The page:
Shaking hands or calm reassurance?
So: Martin shook hands with the Queen! What was the moment’s significance?
Two commentators whom I respect have given a reaction to the handshake between Queen Elizabeth and Martin McGuinness over the weekend, and have come to differing conclusions. Malachi O’Doherty, on Radio Scotland’s Newsweek programme, opined that the whole thing was meaningless, as long as peace walls and segregated housing remained in the Six Counties: the people were still divided, the term ‘peace process’ was a kind of placebo to cover over the areas where progress was not being, or could not be, made.
Ian Bell, in the Herald, on the other hand, also took the view that it was fairly meaningless and hypocritical – but, if it meant people were not being killed and explosions had ceased, then it was probably a charade worth going through.
I sat and wondered: what was my reaction?
It’s a cliché to say ‘I grew up with the Troubles’ – but, in a political sense , I did, especially as they started when I was 16 and lasted till my forties.
Imagine my situation: brought up, in Scotland and England, with an awareness of my Irish background, but not as part of any organized Irish community. First visit to Ireland aged 7, but the annual holidays there from the age of 14. Politically aware, to some extent, since JFK’s election campaign, drawn to the coverage of the US Civil Rights Movement, and then conscious of NICRA starting to agitate on housing and voting issues in the Six Counties.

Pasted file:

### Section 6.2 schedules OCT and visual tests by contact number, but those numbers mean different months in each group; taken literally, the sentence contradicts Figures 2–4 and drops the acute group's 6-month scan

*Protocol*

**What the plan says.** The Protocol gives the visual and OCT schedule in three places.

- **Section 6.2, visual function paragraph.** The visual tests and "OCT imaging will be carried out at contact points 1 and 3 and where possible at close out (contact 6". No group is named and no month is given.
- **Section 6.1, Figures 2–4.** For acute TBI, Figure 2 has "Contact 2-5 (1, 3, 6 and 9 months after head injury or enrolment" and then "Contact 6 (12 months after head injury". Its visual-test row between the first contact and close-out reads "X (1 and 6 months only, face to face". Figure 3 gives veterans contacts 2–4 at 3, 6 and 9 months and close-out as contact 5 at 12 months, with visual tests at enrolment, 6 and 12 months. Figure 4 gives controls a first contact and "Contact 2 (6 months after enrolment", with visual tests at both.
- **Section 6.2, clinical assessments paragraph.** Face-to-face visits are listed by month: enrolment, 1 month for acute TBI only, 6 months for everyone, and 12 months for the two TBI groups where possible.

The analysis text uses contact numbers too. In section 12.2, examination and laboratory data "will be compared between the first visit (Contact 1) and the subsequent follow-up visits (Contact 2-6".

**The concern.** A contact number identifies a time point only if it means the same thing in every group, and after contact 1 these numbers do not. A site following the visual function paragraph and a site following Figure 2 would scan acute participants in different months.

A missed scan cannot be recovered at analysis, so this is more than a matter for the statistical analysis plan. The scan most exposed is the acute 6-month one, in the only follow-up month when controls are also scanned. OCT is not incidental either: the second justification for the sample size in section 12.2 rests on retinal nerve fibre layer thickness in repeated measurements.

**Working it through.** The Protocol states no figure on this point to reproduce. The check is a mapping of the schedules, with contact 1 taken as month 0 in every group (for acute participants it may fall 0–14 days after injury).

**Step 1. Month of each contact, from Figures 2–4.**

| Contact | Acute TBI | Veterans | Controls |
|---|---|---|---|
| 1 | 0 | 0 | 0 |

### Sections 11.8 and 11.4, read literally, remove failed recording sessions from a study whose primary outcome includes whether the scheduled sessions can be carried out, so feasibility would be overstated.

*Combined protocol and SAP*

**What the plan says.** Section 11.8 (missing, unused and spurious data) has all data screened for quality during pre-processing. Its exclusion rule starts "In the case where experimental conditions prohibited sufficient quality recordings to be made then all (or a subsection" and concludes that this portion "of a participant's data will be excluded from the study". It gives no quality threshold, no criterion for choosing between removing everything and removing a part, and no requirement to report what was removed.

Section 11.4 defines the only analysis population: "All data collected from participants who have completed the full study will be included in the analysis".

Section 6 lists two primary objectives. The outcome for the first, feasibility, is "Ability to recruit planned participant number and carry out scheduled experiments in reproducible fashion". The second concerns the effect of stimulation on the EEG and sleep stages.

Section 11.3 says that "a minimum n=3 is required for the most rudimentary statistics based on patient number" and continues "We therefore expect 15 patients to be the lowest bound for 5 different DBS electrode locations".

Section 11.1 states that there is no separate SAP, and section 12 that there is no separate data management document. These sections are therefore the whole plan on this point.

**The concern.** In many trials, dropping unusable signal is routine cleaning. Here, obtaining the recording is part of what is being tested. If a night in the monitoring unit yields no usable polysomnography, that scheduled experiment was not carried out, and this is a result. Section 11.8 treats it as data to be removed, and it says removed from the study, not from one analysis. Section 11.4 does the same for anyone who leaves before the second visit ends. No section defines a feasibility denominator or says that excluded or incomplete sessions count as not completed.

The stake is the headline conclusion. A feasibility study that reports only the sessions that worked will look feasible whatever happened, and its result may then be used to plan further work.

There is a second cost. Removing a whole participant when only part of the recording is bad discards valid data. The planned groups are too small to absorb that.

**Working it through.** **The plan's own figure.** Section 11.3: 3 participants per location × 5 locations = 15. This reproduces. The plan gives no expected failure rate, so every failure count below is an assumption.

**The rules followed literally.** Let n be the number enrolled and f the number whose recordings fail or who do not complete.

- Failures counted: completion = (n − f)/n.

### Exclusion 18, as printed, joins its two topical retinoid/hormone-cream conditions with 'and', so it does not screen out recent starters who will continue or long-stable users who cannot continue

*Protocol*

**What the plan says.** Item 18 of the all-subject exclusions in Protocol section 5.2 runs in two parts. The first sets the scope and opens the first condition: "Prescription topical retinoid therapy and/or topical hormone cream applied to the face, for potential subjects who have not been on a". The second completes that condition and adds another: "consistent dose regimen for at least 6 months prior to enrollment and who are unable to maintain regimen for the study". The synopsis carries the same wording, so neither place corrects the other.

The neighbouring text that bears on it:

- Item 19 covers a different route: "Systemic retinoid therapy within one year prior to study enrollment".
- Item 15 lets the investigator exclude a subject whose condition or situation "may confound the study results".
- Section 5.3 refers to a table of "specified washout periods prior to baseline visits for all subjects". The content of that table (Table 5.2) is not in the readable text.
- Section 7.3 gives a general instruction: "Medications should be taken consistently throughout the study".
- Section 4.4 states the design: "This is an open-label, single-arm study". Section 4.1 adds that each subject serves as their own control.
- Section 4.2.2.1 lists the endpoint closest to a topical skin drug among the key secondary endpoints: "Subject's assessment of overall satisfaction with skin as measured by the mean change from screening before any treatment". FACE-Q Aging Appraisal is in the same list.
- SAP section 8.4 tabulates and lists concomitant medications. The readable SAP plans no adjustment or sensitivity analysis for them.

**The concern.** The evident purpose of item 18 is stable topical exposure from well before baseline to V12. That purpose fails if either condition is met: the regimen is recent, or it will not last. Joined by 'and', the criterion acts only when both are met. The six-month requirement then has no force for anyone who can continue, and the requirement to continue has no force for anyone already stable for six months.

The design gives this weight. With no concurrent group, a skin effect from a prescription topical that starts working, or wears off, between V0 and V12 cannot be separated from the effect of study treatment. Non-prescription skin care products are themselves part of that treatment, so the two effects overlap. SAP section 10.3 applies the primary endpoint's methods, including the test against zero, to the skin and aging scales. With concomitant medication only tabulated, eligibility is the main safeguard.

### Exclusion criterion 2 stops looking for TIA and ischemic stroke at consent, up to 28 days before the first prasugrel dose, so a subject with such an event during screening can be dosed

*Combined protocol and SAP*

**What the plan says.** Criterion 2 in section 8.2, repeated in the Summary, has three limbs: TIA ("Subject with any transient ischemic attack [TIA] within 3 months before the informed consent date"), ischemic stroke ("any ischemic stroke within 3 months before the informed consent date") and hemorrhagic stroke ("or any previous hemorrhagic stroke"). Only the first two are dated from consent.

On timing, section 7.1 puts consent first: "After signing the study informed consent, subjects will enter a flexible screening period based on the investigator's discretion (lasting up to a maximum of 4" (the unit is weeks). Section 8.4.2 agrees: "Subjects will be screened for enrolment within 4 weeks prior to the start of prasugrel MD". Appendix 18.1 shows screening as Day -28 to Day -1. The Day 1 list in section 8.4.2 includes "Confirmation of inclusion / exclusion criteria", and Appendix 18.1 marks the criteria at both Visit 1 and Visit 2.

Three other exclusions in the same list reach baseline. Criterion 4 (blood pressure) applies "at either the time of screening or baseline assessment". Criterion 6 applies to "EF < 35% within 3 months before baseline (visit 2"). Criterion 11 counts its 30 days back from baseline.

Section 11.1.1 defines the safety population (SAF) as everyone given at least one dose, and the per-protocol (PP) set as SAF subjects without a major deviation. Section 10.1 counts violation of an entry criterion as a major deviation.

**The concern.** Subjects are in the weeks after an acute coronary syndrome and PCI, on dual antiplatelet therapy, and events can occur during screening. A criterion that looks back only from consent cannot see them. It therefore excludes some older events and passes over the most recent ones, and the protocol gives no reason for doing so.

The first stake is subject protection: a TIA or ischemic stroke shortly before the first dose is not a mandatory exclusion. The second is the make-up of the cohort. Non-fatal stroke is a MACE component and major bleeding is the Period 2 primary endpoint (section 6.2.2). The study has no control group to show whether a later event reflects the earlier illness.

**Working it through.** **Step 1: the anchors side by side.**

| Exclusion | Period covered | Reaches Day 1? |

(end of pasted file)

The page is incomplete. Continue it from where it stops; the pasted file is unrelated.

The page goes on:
It was, perhaps, inevitable I would be a Republican and that I would support the movement towards a United Ireland. A CND Member with pacifist leanings, my support for ‘armed struggle’ was not an easy fit. Suffice to say I was uncomfortable with the end justifying the means, but there were times when I understood the provenance of the resistance, and other times when it sickened me.
Now, more than 40 years on, I still play head tennis with the question: What was it all for?
Certainly there is more equality in the Six Counties now than there was in the mid 1960s; I think too there is more tolerance on every side – though, to an extent, that has been brought not by conviction, but by a weariness of violence, and a desire for ‘normality’. In simple human terms: not many societies have the endurance to be strongly politically motivated for more than an entire generation, especially when it involves violence and mayhem. Eventually, bread on the table, a decent education and health service, and a chance to offer success to the children, outweighs all other considerations. Both the DUP and Sinn Fein, it seems, have acknowledged this, and much of what they do now, to engage the voters, is predicated on this.
You could say that the winners out of ‘normalisation’, for all the idiosyncracies of these counties, are the people – whose quality of life has improved immeasurably. Neither of the major political parties have gained a victory: Sinn Fein don’t have a united country, and operate within a Stormont administration and the DUP have recognised that it is no longer a ‘Protestant Parliament for a Protestant People’ and have to cooperate with Republicans and the southern government. In return, interestingly, the DUP have replaced the UUU and Sinn Fein the SDLP as the major parties of each community, so there are some political advantages for the former extremists on both sides. That’s what has encouraged progress towards normality.